If you read Illich's speech, you'll see what the introduction is talking about. Illich is biting and sarcastic, and some of what he says is outdated. And, I like to think that there's a little more hope for the international volunteer, that human interaction is important, that mutual growth in some way is possible. Otherwise, ultimately, does my contribution matter? What am I contributing to, anyway? Am I actually making something worse?
I've been working at a little school, an escuelita, here in Granada. I've been there two weeks. I go in and sit at these little tables with young kids, ages five to seven, some a little older. We work through the lesson, we read books, we color, they learn a tiny bit of English, I learn a tiny bit more Spanish. I like them, and they like me. The really hard thing is the teacher. I can hear this speech when I'm with her. I know she's seen people like me come and go, and I wonder how I would feel if some girl without Spanish came into my workplace like that, offering to help. Please, just imagine it for a second, turned around.
The very last lines of the address read as follows:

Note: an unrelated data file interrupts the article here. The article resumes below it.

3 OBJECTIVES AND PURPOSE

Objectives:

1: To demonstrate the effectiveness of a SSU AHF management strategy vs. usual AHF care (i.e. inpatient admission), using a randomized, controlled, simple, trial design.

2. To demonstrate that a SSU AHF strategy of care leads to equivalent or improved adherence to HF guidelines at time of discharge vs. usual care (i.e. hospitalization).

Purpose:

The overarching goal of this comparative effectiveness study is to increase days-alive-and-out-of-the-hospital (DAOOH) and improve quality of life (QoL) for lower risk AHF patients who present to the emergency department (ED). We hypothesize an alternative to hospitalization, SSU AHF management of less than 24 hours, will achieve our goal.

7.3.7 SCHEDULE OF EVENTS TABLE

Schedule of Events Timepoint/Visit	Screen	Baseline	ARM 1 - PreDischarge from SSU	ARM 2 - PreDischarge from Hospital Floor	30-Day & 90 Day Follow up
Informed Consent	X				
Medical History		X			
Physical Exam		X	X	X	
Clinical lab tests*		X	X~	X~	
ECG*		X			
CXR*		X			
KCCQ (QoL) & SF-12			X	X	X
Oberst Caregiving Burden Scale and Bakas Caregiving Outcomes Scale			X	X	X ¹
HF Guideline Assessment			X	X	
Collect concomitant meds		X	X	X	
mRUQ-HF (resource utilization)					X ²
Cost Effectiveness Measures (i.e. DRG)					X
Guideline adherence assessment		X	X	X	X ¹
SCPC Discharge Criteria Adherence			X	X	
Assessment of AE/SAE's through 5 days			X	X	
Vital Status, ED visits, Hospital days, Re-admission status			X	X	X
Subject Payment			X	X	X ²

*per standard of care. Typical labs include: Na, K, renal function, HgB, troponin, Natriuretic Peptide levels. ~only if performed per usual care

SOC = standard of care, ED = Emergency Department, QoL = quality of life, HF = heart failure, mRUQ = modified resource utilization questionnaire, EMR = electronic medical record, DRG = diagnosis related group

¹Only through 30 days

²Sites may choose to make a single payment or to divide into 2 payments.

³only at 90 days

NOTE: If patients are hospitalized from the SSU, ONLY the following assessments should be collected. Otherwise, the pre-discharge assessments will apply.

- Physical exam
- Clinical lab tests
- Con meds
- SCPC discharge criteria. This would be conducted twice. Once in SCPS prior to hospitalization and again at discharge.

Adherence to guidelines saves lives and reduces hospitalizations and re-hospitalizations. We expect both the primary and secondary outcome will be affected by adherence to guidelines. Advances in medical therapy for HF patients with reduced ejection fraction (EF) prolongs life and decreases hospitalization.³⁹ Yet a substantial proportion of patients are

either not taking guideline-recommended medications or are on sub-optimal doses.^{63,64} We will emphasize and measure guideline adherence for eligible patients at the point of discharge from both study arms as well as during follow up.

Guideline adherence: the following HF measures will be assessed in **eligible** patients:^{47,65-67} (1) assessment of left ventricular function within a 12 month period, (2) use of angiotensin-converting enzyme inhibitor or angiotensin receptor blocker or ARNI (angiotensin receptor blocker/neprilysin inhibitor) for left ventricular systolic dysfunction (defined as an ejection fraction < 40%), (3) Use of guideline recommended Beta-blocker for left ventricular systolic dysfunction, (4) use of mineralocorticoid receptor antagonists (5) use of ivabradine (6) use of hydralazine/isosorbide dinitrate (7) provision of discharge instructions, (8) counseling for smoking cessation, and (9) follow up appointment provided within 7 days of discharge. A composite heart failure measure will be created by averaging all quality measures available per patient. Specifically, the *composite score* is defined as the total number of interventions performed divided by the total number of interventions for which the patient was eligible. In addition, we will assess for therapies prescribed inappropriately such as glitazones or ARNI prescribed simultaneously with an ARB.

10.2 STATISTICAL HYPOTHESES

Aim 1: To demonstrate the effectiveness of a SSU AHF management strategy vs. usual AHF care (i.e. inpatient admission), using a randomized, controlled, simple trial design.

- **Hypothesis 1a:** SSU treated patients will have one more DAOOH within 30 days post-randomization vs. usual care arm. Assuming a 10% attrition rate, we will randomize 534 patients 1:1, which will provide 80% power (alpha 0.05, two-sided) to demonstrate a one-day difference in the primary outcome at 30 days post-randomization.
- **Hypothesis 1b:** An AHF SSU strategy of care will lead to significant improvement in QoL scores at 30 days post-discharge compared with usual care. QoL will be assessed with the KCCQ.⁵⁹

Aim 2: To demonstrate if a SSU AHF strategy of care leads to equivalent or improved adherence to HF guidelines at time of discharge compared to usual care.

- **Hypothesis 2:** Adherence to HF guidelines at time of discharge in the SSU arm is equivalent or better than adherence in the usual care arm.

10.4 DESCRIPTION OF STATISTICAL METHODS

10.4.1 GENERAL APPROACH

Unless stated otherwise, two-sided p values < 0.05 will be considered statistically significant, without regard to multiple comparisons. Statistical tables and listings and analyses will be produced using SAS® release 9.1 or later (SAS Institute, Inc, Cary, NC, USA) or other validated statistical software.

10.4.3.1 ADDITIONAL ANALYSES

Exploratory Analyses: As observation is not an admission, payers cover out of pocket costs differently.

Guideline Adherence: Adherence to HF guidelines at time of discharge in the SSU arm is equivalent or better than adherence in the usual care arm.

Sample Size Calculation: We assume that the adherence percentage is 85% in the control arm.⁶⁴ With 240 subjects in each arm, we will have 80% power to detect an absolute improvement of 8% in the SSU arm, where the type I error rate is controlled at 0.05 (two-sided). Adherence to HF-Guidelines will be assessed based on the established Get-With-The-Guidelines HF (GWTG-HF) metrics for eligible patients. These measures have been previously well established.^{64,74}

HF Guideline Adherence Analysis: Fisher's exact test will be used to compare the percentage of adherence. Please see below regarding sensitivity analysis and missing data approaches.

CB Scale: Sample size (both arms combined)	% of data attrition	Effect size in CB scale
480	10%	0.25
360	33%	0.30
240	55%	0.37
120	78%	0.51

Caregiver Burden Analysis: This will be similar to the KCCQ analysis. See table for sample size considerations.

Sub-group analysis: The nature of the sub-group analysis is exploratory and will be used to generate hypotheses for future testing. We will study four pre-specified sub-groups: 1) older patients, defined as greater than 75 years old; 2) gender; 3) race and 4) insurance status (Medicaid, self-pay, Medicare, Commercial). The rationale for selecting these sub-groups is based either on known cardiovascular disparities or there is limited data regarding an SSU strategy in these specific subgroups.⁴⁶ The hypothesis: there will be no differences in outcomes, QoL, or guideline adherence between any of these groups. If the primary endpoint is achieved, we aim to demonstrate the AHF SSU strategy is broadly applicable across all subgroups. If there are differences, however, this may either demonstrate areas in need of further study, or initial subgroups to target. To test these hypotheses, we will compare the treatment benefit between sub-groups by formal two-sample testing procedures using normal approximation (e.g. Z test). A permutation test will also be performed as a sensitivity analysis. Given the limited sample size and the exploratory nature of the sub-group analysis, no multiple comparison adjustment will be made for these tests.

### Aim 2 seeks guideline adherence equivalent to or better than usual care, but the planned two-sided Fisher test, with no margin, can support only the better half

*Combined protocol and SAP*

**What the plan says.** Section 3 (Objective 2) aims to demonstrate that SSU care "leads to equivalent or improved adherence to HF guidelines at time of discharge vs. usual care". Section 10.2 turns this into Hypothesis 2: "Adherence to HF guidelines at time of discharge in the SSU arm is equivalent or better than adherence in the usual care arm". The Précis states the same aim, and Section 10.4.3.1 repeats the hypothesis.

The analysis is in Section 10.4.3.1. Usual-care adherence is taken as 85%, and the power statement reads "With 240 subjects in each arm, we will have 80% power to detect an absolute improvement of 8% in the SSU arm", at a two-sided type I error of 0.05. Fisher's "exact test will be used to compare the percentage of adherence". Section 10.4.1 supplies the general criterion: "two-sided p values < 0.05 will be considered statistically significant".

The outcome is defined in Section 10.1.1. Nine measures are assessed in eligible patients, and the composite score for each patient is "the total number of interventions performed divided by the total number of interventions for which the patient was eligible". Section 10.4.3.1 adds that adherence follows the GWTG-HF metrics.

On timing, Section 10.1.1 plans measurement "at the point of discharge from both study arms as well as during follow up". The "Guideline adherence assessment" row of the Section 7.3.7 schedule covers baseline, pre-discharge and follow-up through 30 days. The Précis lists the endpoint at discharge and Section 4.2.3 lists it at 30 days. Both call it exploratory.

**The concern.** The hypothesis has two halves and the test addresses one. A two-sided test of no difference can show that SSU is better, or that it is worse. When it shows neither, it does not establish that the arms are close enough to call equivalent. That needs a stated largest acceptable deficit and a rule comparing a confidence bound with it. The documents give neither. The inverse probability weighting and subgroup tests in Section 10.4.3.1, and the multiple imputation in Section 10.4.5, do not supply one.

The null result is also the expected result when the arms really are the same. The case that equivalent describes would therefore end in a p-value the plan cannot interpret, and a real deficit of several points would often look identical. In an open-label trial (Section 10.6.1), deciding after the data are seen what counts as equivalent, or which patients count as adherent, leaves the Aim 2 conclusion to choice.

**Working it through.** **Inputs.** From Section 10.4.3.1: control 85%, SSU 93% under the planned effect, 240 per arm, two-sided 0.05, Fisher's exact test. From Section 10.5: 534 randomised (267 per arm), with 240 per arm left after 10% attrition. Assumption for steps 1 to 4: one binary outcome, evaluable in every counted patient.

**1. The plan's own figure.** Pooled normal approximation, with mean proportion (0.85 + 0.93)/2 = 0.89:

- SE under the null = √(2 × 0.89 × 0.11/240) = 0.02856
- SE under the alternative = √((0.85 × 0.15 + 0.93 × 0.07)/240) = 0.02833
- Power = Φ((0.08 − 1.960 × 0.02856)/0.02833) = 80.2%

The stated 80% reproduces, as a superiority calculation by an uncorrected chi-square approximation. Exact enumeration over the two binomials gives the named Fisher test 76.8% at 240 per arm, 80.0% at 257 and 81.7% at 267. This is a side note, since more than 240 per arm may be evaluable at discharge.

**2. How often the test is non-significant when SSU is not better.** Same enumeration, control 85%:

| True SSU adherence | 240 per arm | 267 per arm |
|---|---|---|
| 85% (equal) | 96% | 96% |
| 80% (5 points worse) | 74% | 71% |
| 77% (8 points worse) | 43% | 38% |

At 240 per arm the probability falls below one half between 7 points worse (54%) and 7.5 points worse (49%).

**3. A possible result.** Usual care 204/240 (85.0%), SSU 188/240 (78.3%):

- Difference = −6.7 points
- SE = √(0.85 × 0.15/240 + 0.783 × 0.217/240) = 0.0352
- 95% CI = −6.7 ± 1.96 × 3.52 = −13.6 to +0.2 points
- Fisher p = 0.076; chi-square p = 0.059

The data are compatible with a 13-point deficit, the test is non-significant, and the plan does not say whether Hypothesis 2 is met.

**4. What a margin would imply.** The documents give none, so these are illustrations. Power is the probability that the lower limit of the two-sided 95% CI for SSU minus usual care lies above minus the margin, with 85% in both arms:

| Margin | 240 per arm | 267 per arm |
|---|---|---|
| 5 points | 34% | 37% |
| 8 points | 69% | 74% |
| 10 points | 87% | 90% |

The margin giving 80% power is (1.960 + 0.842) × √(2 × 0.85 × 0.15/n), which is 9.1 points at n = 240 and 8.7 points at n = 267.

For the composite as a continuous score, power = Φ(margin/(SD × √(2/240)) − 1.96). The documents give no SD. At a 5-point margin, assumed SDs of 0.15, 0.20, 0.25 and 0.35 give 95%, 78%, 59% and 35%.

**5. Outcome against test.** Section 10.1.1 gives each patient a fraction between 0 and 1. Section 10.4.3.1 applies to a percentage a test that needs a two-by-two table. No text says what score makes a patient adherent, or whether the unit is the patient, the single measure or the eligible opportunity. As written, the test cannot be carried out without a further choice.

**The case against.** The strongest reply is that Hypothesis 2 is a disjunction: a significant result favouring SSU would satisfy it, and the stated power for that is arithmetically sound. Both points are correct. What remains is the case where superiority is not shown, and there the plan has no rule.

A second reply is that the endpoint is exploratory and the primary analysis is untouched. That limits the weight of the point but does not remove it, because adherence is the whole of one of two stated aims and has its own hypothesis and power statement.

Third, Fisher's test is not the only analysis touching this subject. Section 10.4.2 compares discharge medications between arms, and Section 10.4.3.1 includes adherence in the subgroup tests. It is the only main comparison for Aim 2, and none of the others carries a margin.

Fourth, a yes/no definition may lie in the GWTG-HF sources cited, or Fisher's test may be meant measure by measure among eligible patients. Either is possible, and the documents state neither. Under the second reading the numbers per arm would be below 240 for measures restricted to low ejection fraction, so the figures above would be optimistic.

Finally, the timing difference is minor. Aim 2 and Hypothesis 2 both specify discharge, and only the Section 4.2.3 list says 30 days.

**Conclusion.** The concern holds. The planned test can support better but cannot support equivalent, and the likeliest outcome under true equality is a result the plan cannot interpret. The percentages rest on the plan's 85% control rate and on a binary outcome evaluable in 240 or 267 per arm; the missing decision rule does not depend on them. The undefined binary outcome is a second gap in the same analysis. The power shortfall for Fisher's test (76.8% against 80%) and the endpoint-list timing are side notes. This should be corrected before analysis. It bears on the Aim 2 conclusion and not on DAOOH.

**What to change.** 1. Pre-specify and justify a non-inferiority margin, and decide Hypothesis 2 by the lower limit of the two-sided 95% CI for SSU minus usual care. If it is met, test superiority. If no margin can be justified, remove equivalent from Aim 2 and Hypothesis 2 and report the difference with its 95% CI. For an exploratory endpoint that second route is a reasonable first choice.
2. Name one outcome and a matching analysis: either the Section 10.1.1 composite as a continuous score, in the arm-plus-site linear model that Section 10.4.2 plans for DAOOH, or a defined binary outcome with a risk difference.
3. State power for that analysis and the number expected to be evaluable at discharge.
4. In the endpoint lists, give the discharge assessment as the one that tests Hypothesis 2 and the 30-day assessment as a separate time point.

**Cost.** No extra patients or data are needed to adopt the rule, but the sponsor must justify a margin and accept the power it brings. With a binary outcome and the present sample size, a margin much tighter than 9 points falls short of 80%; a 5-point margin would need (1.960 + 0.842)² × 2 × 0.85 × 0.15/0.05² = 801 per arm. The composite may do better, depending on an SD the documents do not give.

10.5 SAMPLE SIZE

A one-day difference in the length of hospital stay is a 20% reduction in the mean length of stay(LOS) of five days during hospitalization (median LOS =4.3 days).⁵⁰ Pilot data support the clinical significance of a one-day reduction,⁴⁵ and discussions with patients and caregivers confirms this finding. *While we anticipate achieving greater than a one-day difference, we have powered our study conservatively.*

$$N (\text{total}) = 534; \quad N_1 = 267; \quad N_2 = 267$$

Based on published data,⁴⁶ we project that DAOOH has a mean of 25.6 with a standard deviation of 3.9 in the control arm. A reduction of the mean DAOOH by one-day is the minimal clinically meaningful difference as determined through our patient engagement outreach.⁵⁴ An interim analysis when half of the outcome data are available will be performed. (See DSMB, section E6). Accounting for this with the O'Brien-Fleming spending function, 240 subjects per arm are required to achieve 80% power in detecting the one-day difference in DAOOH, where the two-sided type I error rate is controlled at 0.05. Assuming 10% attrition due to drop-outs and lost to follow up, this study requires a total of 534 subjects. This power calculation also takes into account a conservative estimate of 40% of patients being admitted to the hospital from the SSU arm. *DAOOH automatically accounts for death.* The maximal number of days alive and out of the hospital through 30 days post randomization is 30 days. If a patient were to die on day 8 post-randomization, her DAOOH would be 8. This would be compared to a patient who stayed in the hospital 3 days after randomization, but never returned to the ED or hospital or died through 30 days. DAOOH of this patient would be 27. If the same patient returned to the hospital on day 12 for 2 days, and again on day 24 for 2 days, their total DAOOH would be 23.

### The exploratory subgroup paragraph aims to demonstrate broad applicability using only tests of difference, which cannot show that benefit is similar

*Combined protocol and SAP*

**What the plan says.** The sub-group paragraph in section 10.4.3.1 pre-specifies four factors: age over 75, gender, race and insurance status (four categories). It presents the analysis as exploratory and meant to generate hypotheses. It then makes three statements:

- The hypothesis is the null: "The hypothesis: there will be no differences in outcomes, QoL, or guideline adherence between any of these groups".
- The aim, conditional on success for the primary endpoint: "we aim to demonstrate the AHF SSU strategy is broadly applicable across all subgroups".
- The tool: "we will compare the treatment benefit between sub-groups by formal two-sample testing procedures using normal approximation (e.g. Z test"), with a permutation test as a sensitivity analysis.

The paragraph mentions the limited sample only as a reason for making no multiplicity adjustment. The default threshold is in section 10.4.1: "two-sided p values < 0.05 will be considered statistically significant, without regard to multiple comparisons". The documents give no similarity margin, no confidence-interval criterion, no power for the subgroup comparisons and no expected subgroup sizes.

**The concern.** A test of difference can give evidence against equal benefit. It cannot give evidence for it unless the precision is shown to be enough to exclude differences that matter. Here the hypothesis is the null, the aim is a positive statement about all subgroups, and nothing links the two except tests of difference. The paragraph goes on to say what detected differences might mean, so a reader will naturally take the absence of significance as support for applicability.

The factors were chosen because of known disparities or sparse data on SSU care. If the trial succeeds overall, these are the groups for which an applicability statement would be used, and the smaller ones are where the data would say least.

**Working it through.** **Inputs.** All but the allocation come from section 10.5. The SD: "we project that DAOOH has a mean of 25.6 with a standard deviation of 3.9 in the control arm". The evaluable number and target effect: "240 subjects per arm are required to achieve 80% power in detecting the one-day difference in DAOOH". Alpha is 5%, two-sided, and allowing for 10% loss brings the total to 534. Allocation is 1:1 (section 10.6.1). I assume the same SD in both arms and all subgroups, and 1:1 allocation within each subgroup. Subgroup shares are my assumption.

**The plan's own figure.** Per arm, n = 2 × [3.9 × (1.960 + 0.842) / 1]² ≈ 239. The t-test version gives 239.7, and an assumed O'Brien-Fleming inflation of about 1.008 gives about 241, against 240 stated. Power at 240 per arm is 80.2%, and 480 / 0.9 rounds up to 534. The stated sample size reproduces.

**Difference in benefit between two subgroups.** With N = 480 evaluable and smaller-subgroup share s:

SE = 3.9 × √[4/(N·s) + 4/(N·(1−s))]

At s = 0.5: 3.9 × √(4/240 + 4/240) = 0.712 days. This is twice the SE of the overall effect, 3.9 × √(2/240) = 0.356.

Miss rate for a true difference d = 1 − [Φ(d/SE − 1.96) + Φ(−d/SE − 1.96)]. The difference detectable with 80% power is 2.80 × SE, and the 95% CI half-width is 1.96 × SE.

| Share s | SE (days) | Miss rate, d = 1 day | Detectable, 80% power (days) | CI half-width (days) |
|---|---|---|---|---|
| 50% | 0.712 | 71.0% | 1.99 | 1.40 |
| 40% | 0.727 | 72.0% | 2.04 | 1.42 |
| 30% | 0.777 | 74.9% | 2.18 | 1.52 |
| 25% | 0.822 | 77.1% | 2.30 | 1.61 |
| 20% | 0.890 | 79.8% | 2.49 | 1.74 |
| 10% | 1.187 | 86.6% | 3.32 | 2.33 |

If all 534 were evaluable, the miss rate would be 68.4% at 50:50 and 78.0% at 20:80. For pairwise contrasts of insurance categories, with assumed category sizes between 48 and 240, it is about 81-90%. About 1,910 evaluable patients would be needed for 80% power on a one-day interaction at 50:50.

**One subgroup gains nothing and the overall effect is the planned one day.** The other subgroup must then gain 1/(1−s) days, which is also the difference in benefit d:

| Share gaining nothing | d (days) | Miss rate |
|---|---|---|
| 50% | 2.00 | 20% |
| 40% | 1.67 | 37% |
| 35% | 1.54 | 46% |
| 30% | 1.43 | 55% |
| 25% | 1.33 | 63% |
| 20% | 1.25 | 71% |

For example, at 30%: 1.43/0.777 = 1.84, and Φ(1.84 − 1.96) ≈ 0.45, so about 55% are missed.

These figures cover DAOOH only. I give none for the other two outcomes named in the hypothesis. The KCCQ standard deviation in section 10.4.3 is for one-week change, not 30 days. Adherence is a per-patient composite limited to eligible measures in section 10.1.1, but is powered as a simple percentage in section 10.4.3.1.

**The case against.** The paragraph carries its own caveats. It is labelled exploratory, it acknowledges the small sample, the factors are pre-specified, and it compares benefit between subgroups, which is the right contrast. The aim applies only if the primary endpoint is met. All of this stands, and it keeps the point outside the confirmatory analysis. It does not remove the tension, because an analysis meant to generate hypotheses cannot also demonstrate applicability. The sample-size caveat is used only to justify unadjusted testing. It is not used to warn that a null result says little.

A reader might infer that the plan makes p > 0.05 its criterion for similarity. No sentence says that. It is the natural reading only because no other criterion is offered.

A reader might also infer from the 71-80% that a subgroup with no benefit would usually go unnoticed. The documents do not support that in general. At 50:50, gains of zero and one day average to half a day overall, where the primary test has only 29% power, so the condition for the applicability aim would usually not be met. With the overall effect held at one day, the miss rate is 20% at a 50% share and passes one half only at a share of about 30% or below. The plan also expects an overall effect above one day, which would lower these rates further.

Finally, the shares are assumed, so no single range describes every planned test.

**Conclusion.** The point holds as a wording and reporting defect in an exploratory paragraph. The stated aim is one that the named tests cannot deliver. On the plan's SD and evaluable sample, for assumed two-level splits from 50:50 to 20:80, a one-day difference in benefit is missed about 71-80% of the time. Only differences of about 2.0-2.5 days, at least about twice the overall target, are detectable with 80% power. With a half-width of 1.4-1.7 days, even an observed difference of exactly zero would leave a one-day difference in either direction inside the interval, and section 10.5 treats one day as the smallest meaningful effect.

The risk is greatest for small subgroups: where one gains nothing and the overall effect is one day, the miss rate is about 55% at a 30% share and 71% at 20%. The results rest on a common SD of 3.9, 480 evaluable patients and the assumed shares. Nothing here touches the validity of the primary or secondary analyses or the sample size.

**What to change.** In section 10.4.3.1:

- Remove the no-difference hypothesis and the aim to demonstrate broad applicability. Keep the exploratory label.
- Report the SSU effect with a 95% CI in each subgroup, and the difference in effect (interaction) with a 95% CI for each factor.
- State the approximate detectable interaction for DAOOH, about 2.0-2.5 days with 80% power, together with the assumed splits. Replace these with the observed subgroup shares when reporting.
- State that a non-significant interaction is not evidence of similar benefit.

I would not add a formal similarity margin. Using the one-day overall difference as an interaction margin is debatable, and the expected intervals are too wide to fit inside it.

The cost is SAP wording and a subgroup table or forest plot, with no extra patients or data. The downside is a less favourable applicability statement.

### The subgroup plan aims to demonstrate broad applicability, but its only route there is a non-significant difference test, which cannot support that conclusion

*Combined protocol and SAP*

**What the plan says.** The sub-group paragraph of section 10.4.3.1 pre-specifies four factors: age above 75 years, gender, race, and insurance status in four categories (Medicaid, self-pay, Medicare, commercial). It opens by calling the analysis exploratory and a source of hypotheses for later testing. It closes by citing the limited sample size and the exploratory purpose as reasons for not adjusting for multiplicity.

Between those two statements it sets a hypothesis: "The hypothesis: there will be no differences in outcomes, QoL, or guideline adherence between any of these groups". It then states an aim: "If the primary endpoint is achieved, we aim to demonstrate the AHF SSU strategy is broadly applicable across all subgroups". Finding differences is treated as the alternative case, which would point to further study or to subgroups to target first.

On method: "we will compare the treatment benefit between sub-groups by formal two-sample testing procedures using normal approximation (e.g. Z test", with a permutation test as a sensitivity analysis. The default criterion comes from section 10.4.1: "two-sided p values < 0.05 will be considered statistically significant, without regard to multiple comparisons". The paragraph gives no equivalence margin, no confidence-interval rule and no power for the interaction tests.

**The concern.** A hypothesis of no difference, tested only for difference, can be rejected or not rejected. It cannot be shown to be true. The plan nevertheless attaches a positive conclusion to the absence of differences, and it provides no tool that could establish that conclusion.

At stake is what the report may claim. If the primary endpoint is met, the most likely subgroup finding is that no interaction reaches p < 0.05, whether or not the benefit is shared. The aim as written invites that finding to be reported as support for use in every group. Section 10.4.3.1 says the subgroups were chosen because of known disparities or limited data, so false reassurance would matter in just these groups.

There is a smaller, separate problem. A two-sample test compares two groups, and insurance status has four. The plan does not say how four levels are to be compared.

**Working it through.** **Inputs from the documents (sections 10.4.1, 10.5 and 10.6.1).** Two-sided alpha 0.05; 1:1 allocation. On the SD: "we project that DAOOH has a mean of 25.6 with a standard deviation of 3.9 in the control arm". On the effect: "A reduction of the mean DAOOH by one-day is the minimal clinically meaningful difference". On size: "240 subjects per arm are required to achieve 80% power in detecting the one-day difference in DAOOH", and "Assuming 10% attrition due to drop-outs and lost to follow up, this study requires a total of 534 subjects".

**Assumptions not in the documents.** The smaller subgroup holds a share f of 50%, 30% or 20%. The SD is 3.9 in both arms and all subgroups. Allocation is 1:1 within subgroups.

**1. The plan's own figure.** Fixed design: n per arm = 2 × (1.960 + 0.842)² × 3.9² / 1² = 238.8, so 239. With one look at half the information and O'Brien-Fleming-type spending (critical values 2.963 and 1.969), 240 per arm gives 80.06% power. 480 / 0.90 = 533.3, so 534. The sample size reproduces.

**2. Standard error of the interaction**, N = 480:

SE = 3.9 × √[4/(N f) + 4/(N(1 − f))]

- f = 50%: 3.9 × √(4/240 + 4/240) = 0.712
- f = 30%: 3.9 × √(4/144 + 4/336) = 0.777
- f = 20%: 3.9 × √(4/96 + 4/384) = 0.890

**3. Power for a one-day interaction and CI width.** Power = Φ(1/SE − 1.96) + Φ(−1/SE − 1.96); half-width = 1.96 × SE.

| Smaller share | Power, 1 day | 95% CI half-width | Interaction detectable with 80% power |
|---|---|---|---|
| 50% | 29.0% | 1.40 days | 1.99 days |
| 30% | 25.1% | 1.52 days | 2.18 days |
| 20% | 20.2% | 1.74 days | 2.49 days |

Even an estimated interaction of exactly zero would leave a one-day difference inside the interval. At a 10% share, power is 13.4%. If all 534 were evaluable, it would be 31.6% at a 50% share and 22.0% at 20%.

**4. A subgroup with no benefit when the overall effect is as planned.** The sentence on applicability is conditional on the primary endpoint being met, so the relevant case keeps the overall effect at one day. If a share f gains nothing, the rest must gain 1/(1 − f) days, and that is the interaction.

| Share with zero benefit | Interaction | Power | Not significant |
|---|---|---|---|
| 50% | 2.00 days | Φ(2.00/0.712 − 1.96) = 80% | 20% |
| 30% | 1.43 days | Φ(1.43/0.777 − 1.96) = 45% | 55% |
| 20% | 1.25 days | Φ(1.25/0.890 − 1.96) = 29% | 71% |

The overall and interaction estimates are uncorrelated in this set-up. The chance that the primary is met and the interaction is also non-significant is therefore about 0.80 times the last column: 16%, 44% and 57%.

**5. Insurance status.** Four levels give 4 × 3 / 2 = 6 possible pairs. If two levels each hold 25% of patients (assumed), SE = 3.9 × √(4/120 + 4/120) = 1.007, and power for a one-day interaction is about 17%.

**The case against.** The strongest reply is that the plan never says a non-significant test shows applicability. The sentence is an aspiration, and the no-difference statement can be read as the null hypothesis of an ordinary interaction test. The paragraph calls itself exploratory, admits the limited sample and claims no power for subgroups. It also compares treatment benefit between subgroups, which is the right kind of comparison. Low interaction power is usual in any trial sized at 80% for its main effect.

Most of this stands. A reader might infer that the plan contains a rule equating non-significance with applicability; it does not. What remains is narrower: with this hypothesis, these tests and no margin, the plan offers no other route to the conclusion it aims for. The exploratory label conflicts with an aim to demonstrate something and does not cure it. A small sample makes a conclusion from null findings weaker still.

I am here to entreat you to use your money, your status and your education to travel in Latin America. Come to look, come to climb our mountains, to enjoy our flowers. Come to study. But do not come to help.
His words sting, but in a way they help, too. It's true what I've always suspected; I am not solving any problems, and I do not have to feel like I need to blend in, because I never will. Maybe the best thing to do is to realize that I don't have much to offer, and maybe I have nothing, but this is my life. I am traveling now because I can, and I think there should always be travelers in this world. There always have been and there always will be, and it's never been perfect. But people will always be interacting, all over this planet, and I think the good outweighs the bad in that respect.
And so I am here, where I hire a tutor, go to the market, go out to eat and to the post office. And sometimes I take kids from the escuelita to the library; most of them haven't been yet, although it's just two blocks from school. They go nuts over the books, reading in Spanish, reading in English. We read dozens of books in two hours. Books are not important here; most people don't buy them, and most people don't read. The kids I work with mostly can't read yet. I take them to the library because I think it's sad that they've never been, that they don't get to read books, that maybe their parents have a fourth-grade education, and I take them because it is fun, and they are cute, and it makes me feel good to show kids books, because that is their right. And so here are my values, spread out on the table. Here is my money, my slowly improving Spanish, and the home I carry with me, the home I won't always be able to hide.